Chinese health authorities have reported four more H7N9 infections in three different areas of eastern China over the past 3 days, including the first detection in Shanghai since last April.
Also, animal health officials in China have reported more positive H7N9 findings in environmental samples from a live poultry market, supporting the suspicion that such markets are fueling the outbreak in humans.
The patient from Shanghai is an 86-year-old man whose H7N9 illness was confirmed Jan 3, according to a statement yesterday from Hong Kong’s Centre for Health Protection (CHP). Few details about his illness were available in official and media reports, other than that he is hospitalized.
Meanwhile, a 34-year-old woman from Zhejiang province is hospitalized in critical condition with an H7N9 infection, according to a separate CHP statement. Her symptoms began on Dec 29 and she was hospitalized on Jan 2; the virus was confirmed in her respiratory samples 2 days later. She is in critical condition.
The woman is from the city of Zhuji, and her illness is the first H7N9 case reported in Zhejiang province this year, Xinhua, China’s state news agency, reported yesterday. In the middle of December the province reported two cases, in a 57-year-old man and his 30-year-old son-in-law.
More Guangdong cases
The other two cases are both in southern China’s Guangdong province, where most of China’s most recent cases were detected. The CHP said today that one of the patients is a 47-year-old man who is a poultry worker from Foshan and became ill on Dec 25. He was hospitalized in Guangzhou on Jan 3 and is in critical condition. Provincial health officials are monitoring 60 of the man’s close contacts, but no far no other H7N9 infections have been detected.
Guangdong province’s other new case involves a 71-year-old man from Yangjiang who got sick on Jan 1 and was admitted to a hospital on Jan 4 where he is in critical condition, according to the CHP. He had no history of recent contact with poultry. Authorities have 65 of his close contacts under medical surveillance, but so far no other cases have been found.
In a related development, the World Health Organization (WHO) today confirmed two earlier reported H7N9 infections in Guangdong province.
One of them is in a 62-year-old man with a history of exposure to live poultry who started having symptoms on Dec 11, was admitted to a hospital on Dec 16, and remains in critical condition. The other patient is a 38-year-old man who got sick on Dec 9 and was hospitalized on Dec 18, according to the WHO. He is still in critical condition.
The four new cases push the number of H7N9 cases on China’s mainland to 148, according to the CHP. Additionally, four cases with ties to the mainland have been reported elsewhere—two in Hong Kong and two in Taiwan.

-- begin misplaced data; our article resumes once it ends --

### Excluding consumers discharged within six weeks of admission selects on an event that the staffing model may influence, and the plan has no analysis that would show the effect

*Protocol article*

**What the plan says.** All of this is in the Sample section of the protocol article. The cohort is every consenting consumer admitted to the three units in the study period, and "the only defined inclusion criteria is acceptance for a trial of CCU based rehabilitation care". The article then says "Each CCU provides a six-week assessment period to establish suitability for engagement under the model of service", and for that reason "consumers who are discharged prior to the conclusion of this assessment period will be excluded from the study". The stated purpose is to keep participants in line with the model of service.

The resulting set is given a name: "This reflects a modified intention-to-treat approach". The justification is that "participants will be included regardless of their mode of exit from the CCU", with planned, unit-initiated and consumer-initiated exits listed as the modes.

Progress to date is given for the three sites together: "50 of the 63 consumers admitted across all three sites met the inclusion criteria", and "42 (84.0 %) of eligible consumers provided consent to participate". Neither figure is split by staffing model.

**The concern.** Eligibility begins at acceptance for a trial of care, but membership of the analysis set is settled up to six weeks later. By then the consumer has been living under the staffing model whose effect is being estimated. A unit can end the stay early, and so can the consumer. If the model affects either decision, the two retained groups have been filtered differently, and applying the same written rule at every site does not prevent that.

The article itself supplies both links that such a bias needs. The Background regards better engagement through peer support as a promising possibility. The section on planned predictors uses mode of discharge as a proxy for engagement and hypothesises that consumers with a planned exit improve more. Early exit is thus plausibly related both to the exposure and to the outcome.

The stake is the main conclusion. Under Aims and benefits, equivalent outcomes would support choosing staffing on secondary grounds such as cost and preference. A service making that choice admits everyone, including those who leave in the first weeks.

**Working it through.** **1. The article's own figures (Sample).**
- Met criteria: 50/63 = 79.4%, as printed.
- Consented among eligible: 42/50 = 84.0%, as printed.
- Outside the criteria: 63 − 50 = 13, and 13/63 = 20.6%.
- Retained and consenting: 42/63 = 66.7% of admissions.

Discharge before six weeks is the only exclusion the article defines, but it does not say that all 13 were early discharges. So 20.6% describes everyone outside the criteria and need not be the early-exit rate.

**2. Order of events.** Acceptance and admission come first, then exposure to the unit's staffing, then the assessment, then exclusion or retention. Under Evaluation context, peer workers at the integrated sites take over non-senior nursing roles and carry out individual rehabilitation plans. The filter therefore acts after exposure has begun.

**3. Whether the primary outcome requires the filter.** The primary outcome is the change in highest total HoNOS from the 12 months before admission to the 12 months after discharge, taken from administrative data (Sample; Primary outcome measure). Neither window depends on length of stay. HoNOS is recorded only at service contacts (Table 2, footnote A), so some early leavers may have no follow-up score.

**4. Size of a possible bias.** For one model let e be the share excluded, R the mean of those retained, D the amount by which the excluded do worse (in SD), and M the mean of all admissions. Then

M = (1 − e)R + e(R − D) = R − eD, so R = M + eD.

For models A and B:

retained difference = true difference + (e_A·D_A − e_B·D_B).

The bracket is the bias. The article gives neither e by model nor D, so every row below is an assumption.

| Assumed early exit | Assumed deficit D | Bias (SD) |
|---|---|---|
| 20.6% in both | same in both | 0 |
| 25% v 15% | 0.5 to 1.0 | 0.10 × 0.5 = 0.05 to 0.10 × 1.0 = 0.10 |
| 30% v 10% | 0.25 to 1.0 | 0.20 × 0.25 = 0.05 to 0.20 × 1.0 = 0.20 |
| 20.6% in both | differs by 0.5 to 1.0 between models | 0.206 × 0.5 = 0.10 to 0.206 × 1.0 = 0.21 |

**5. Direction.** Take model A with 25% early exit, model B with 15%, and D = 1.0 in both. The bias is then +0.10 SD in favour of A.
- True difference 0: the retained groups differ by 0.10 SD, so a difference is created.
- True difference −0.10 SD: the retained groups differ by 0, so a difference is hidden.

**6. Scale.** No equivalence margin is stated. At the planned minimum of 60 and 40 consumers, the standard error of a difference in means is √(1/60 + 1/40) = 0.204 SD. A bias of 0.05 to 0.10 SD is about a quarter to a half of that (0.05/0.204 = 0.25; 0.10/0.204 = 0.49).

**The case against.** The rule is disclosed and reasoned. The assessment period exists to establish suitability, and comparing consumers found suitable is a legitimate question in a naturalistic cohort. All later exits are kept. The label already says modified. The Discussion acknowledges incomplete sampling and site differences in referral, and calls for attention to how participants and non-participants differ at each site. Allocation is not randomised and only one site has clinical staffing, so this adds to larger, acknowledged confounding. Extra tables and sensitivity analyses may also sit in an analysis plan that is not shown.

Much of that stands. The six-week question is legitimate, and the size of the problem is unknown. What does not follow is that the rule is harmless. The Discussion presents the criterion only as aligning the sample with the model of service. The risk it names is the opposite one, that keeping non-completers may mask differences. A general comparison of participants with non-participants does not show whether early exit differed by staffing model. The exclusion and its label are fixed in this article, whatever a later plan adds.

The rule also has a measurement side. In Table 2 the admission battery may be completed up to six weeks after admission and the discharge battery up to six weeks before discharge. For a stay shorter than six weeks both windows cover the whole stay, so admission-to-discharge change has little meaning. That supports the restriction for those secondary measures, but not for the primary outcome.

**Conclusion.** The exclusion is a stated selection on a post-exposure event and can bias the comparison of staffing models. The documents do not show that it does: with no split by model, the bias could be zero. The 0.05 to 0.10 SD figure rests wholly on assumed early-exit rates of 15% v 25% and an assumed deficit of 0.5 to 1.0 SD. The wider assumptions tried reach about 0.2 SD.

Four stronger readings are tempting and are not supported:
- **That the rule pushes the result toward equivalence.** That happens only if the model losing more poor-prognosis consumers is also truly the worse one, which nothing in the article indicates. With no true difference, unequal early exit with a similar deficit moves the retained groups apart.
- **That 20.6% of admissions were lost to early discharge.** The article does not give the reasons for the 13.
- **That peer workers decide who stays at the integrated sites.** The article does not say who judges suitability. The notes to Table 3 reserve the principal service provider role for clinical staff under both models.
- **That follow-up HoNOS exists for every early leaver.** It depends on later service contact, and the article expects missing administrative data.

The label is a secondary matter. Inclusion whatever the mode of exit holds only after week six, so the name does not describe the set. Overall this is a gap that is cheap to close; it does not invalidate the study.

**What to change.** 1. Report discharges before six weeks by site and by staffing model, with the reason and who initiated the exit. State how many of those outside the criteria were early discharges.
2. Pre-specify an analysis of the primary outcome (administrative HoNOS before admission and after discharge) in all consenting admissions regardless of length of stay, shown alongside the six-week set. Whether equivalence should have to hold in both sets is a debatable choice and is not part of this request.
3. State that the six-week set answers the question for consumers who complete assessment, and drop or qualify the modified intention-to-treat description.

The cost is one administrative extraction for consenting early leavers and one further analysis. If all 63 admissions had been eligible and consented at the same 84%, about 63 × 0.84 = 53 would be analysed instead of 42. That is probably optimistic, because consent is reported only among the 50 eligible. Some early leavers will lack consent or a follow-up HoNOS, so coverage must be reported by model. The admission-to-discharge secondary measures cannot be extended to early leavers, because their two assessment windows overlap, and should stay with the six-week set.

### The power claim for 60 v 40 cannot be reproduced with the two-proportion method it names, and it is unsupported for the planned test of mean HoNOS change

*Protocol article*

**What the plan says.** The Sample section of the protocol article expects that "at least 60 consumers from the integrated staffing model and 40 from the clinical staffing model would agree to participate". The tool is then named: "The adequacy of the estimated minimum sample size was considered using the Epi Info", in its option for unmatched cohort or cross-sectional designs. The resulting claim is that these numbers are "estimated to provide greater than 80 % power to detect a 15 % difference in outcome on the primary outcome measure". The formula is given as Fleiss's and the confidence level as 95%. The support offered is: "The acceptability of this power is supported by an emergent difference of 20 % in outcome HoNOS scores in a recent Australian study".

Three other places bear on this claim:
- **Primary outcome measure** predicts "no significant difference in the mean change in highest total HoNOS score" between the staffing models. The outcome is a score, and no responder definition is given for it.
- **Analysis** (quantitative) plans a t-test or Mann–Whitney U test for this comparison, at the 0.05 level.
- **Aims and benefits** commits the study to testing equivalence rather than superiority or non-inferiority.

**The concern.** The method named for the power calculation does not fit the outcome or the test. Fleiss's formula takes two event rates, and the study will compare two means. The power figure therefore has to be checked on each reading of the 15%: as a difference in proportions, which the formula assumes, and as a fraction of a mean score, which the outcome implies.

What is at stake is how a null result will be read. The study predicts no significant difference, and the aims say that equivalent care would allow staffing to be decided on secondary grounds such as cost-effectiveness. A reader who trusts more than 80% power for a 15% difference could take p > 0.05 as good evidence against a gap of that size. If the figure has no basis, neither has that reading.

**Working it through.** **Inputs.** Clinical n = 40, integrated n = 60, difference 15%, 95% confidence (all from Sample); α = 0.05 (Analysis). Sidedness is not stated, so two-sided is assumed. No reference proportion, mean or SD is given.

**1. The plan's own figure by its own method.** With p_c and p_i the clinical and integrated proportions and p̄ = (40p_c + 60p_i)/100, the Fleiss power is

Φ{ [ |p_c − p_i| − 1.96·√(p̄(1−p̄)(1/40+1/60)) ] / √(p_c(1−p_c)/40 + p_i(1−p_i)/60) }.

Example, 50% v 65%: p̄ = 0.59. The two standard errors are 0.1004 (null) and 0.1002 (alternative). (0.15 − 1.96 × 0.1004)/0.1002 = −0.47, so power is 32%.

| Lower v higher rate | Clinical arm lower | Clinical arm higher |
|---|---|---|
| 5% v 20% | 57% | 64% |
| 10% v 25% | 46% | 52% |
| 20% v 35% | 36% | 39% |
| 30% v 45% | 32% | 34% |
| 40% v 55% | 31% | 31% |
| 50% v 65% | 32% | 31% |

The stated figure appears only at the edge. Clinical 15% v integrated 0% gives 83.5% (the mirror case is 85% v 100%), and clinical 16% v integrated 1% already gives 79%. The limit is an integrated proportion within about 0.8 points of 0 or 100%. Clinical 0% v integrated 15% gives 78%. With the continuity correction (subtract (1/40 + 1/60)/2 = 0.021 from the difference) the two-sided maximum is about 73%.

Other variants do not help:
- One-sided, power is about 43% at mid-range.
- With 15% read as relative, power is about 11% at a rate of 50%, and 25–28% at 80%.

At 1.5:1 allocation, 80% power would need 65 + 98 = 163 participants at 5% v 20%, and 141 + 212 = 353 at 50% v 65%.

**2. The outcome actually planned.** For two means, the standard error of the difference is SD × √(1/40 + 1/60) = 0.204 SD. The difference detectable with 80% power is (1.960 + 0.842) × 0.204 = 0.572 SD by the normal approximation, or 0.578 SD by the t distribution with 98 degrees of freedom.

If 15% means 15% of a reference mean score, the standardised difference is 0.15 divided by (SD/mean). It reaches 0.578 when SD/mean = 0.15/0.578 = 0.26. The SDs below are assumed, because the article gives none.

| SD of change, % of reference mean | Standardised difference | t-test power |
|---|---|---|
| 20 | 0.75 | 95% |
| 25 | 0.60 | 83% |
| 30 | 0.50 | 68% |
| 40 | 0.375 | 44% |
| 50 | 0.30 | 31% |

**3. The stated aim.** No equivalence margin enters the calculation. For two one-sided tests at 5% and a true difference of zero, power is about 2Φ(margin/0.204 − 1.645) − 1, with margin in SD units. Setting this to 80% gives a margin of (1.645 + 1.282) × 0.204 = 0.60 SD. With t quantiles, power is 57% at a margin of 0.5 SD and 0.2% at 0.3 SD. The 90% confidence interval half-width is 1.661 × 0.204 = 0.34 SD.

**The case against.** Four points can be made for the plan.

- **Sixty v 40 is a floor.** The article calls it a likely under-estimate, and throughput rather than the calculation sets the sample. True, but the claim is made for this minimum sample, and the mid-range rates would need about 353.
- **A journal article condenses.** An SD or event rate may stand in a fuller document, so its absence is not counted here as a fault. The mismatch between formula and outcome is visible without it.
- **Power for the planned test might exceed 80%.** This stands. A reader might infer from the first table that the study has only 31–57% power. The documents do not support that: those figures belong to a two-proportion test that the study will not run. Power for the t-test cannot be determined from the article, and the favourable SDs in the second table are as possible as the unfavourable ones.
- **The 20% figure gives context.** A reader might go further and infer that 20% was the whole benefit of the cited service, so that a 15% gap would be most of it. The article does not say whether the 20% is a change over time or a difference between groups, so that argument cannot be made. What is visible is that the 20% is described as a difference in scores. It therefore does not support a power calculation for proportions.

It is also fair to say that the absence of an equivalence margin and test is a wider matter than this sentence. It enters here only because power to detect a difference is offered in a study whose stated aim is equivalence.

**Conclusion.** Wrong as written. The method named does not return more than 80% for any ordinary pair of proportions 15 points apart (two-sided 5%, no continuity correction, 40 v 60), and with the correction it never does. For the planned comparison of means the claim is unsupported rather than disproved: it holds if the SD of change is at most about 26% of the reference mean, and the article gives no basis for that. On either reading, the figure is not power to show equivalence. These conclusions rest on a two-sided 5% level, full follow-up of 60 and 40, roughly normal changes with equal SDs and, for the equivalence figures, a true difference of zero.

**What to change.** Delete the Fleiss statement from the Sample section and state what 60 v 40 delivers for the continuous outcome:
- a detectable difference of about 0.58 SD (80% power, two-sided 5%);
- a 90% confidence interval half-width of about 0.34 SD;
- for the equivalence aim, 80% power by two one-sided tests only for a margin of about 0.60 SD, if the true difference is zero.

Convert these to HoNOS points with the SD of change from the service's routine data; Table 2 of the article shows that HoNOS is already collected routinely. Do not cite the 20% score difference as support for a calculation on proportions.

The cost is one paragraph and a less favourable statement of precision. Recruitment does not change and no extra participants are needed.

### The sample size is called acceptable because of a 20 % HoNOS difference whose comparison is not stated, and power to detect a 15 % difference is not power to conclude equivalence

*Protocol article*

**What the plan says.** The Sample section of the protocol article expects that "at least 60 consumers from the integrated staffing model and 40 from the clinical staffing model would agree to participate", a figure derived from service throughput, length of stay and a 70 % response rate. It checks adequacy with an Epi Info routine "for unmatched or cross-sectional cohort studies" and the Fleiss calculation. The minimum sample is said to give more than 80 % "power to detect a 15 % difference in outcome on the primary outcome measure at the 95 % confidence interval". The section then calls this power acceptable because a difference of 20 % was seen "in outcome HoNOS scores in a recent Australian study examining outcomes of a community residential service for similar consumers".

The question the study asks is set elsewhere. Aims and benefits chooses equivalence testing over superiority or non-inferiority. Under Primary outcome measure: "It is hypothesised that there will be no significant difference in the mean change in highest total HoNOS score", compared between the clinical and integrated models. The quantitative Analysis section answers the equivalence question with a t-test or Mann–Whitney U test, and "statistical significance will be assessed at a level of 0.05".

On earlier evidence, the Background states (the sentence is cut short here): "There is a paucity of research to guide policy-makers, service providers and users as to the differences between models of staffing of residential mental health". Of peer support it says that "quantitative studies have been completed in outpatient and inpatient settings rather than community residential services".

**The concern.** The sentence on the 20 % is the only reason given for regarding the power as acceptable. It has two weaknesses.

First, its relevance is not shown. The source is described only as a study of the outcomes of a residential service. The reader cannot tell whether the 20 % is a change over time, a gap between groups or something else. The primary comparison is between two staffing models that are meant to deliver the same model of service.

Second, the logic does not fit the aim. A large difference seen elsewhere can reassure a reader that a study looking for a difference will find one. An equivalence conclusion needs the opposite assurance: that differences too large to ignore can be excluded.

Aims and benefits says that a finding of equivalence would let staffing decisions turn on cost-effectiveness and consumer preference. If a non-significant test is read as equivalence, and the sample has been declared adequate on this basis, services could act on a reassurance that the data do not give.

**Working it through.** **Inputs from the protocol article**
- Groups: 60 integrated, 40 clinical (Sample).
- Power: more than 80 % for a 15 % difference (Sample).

The WHO also acknowledged the previously reported Dec 26 death of an 80-year-old man who had the second of two imported H7N9 cases recently reported in Hong Kong. Both of Hong Kong’s patients had been in the nearby mainland city of Shenzhen, in Guangdong province, before their infections were detected.
The US Centers for Disease Control and Prevention (CDC) said in a Dec 20 risk assessment update that the pace of H7N9 detections started increasing in early October along with the arrival of cooler weather in China and that the cases aren’t unexpected. It noted that some of the patients had contact with poultry and lived in areas where the virus had been detected earlier.
H7N9 illnesses are still showing a sporadic pattern and there is no sign of sustained human-to-human transmission, the CDC said.
Poultry market positives
In other developments, authorities in Guangdong province announced that environmental samples from a wet market in Zengcheng, a suburb of Guangzhou, tested positive for the H7N9 virus, according to a translation of a Xinhua report provided by Flu in China.
The samples that tested positive were two from a goose cage and one sewage water sample. Flu in China is a Web-based information network of flu researchers, public health professionals, and other experts based in and outside of China.
Guangdong province reported its first H7N9 poultry market positive samples in May, well before it reported its first human case. The new H7N9 detections in a poultry market follow virus detections in a Shenzhen market in December during the investigation of the two imported human H7N9 infections that occurred in Hong Kong.
The H7N9 detections in Shenzhen prompted temporary market closures to curb the spread of the virus in one of the city’s districts. In December, Shanghai announced it would temporarily close live poultry markets on Jan 31, the first day of the Lunar New Year, to prevent the spread of H7N9, according to earlier reports.
Jan 6 CHP statement on Guangdong cases
Jan 5 CHP statement on Zhejiang province case
Jan 5 Xinhua story
Jan 4 CHP statement on Shanghai case
Jan 6 WHO statement
Dec 20 CDC H7N9 background
Jan 5 Flu in China blog post